Yet, after many months of indescribable agony, Jacob slowly came to the realization that one way to carry on living with such unimaginable pain was by reaching out to other victims of terrorism. In time, this coping mechanism would flower into a life mission. Jacob would go on to establish One Heart, a non-profit organization that since 2006 has brought hundreds of children and adults together from around the world for Survivors’ Circles and summer camps.
Jacob is also a noted public speaker on the subject of surviving trauma and terrorism, having appeared at international conferences whose audiences included heads of state, governors, ministers of parliament, and mayors.
Now, Jacob is embarking on the next phase of his mission to bring a bit of healing to the long-suffering.
Jacob is in the final stages of completing his first book, written in loving memory of his father Rami. The book, ‘A New Sunrise,’ details Jacob’s harrowing yet inspirational journey.
Jacob’s book is to be self-published. As such, he has recently launched a campaign to raise money for ‘A New Sunrise.’
According to Jacob: “I have met countless people with powerful and unforgettable stories, each of whom gave me a piece of their strength to persevere in the name of justice and life. Through my own journey, I have learned that to be a victim of terrorism is to live every day with pain, longing, and loss. It is never over. But I have also learned there is a light for each of us to step into, no matter what… Each person can find their new sunrise, but sometimes we need help to get there. My mission in life is to be that help for as many people as I can. That is my father’s legacy.”
You can learn more about Jacob Kimchy’s motivation behind writing ‘A New Sunrise’ in this short YouTube clip.
Please view my book campaign on Indiegogo: CLICK HERE
An Israeli man stricken by terror has made it his life mission to help victims and their families. It is a story of triumph over the darkest forces of evil.
As the terrible attacks of 9/11 are remembered and mourned, we selected to focus on the story of one terror victim from Israel who, by continuing a legacy of mutual support and giving, chose not to succumb to terror.
Jacob remembers the fateful phone call vividly. “Where are you!” screamed a friend who worked for Israeli Intelligence. “There’s been a terrorist attack! Where are you?” I immediately called my father. But there was no answer. I went straight to the scene of the bombing.”In 2002, Rami Kimchy, 57, a taxi driver, entered a club in his hometown of Rishon Letzion, near Tel Aviv, to pick up a client. Within minutes, an 18-year-old Hamas suicide bomber entered after him and blew himself up, killing Rami and 14 others instantly. His son, Jacob, was one of the first to arrive at the scene, in hopes of helping survivors, only to recognize his father’s car parked in front and to quickly realize the dreadful fact that his father had been murdered.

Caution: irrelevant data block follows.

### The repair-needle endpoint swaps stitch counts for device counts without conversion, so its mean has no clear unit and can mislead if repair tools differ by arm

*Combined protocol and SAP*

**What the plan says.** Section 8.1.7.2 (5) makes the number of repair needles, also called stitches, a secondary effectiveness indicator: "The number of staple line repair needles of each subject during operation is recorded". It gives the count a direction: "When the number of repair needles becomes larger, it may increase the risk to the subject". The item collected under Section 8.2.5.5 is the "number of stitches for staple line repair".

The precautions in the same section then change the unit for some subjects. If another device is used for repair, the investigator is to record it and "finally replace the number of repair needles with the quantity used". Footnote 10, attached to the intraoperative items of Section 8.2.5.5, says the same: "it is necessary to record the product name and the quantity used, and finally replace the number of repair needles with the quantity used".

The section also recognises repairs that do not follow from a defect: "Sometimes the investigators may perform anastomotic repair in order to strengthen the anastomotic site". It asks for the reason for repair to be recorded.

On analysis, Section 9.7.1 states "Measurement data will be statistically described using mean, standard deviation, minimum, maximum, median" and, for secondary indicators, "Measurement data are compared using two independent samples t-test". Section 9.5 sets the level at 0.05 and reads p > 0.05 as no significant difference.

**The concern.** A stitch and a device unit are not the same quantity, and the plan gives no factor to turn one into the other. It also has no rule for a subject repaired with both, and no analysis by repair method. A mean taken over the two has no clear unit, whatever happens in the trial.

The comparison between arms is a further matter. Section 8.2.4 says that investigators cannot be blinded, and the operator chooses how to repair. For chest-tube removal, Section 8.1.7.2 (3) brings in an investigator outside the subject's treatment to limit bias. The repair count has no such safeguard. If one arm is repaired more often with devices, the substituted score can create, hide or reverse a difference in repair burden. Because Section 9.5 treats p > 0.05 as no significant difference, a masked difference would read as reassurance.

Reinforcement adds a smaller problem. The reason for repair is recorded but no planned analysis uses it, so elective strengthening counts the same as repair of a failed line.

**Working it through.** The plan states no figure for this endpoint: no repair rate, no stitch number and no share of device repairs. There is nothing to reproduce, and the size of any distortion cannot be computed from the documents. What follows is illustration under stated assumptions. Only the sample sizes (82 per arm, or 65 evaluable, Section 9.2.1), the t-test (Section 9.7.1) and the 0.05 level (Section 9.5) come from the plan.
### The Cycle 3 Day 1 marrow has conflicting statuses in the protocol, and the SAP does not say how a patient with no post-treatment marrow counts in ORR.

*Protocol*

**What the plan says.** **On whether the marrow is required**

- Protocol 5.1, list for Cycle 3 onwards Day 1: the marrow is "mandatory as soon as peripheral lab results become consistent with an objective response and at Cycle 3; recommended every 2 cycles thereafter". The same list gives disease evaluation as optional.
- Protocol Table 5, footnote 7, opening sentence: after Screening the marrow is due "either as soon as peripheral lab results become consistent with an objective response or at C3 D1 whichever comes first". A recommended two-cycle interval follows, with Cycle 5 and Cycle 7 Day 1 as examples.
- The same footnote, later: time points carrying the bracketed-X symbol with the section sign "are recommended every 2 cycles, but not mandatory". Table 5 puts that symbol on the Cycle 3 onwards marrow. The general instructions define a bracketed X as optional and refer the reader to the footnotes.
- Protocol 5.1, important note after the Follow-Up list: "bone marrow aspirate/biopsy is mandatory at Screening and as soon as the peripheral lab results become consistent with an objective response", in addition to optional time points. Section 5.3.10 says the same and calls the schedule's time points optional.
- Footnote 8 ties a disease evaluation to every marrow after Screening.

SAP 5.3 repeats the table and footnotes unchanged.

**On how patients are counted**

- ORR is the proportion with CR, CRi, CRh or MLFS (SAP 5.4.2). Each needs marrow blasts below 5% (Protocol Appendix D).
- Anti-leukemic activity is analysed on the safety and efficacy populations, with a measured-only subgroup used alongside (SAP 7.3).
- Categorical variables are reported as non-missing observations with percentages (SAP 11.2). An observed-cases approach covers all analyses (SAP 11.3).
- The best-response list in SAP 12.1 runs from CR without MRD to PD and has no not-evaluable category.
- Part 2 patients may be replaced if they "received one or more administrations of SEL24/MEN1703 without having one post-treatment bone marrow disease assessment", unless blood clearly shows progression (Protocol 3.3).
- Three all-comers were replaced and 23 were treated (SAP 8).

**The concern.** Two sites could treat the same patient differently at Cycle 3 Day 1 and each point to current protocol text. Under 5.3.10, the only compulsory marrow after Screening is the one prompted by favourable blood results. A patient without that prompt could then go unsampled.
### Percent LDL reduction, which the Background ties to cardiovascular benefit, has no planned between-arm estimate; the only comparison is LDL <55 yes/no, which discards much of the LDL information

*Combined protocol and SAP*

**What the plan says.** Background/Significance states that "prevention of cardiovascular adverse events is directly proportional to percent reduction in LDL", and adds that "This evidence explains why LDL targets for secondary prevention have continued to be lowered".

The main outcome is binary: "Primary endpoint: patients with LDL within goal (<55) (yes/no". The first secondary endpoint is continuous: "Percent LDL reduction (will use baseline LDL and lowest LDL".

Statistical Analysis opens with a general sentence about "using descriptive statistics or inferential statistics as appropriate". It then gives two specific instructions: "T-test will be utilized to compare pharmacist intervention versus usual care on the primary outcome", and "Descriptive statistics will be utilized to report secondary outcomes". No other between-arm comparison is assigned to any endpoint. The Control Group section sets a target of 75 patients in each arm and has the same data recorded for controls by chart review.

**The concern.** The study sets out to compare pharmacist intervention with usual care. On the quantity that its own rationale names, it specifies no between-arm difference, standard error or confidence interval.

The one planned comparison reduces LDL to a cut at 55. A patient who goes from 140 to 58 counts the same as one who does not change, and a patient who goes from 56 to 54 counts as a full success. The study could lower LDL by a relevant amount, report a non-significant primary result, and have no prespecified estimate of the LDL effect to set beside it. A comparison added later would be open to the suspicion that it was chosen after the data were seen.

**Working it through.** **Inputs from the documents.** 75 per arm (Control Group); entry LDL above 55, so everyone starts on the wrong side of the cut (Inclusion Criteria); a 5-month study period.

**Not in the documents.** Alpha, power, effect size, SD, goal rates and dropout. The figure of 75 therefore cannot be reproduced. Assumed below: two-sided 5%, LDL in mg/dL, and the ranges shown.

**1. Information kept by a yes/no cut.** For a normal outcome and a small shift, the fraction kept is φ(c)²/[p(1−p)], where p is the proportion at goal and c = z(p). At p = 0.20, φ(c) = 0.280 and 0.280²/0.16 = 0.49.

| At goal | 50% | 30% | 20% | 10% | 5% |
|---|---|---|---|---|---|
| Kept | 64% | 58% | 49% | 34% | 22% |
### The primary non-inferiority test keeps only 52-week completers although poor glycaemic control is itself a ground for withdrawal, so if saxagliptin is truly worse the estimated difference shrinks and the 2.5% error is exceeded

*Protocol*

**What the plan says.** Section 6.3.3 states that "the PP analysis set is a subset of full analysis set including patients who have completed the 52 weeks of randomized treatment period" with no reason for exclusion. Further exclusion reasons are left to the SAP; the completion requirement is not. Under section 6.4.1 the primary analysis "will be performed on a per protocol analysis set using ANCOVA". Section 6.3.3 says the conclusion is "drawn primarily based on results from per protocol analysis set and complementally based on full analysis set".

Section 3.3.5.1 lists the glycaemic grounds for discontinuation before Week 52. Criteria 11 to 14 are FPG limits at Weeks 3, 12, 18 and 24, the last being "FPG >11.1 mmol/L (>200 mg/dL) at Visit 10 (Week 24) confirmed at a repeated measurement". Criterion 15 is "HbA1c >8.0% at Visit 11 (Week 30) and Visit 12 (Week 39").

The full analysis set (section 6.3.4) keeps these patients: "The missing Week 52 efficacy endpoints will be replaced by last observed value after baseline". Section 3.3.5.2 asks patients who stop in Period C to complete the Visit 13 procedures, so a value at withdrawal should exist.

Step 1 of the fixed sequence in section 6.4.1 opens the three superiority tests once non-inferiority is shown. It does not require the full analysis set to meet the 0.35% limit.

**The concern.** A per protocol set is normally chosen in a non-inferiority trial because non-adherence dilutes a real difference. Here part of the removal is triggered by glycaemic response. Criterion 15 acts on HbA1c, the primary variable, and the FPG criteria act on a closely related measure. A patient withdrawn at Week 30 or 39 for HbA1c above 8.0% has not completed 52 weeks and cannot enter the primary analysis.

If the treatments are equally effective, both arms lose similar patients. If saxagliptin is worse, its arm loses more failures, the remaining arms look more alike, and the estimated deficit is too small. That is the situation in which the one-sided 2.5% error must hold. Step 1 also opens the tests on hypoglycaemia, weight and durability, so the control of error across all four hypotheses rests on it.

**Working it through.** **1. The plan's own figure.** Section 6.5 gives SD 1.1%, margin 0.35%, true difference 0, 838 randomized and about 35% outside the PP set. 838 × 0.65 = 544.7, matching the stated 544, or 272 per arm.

Overcoming Loss and Tragedy
“For many months after the murder, I could find no way forward. What was this life? What kind of a God would allow something like this to happen to a kind, sweet man who had never hurt anyone? I was lost. I found myself driving at night as fast as I could, up to 100 miles per hour at times, music blaring, screaming and crying.”
Jacob was sure he would never be able to overcome the loss and tragedy. But he did. After attending a support group for young people who had lost their parents, at the request of his mother, Jacob found his path.
Despite the psychological and emotional damage wrought by direct exposure to an act of terrorism, Jacob channeled his unimaginable sorrow into the cause of a lifetime. After many months of indescribable agony, he slowly came to the realization that one way to carry on living with such unimaginable pain is by reaching out to other victims of terror. In time, this coping mechanism would flower into a mission.
Another Holocaust Remembrance Day has passed, leaving the Jewish nation with much sobbing, memories and pain. I sat down with my family to watch various movies detailing the stories of Holocaust survivors and I heard from my dear aunt’s mouth the personal account of the voyage she made from France to Israel, together with my grandfather on the ship, The Exodus.